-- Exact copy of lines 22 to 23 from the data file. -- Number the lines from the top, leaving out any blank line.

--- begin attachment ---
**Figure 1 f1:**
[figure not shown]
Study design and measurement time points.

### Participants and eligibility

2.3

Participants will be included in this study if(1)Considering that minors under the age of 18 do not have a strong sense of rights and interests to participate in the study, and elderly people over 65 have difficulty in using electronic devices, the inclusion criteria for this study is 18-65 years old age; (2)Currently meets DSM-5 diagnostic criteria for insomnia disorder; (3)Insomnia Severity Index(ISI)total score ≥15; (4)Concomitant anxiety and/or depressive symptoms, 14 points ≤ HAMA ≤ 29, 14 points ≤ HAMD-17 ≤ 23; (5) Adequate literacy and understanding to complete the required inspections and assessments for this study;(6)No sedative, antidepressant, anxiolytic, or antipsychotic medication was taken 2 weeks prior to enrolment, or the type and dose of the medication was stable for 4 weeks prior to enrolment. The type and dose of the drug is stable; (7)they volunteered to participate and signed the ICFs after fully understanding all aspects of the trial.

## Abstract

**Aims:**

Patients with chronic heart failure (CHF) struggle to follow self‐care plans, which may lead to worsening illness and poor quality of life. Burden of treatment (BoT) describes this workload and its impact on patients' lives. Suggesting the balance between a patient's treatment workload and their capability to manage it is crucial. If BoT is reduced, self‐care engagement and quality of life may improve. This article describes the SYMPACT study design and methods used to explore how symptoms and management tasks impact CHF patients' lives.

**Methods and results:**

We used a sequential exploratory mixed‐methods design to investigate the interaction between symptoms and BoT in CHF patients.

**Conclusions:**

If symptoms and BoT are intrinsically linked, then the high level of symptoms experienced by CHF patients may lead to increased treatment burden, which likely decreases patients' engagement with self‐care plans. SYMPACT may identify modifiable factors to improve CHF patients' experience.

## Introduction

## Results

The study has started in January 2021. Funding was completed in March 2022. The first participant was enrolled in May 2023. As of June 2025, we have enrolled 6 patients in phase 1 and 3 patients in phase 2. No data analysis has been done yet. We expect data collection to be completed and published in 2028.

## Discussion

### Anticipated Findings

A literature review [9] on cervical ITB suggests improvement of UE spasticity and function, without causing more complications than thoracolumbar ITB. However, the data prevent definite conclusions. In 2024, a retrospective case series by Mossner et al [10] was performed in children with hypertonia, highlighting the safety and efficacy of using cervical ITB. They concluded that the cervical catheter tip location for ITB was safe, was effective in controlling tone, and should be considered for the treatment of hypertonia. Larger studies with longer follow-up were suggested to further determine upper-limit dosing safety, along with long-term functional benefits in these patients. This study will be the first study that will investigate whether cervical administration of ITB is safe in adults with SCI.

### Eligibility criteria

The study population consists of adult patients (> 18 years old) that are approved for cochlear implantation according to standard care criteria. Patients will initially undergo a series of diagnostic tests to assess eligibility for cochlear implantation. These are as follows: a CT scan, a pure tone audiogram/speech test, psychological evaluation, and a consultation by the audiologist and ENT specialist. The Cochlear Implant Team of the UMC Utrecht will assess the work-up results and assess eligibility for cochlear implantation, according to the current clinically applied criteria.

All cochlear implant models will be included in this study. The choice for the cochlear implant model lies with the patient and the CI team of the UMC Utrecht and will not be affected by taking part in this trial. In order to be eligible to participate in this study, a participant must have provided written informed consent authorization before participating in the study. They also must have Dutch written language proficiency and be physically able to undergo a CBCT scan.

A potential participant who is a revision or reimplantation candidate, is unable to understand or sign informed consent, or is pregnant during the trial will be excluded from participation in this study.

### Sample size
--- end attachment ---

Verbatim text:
All cochlear implant models will be included in this study. The choice for the cochlear implant model lies with the patient and the CI team of the UMC Utrecht and will not be affected by taking part in this trial. In order to be eligible to participate in this study, a participant must have provided written informed consent authorization before participating in the study. They also must have Dutch written language proficiency and be physically able to undergo a CBCT scan.

A potential participant who is a revision or reimplantation candidate, is unable to understand or sign informed consent, or is pregnant during the trial will be excluded from participation in this study.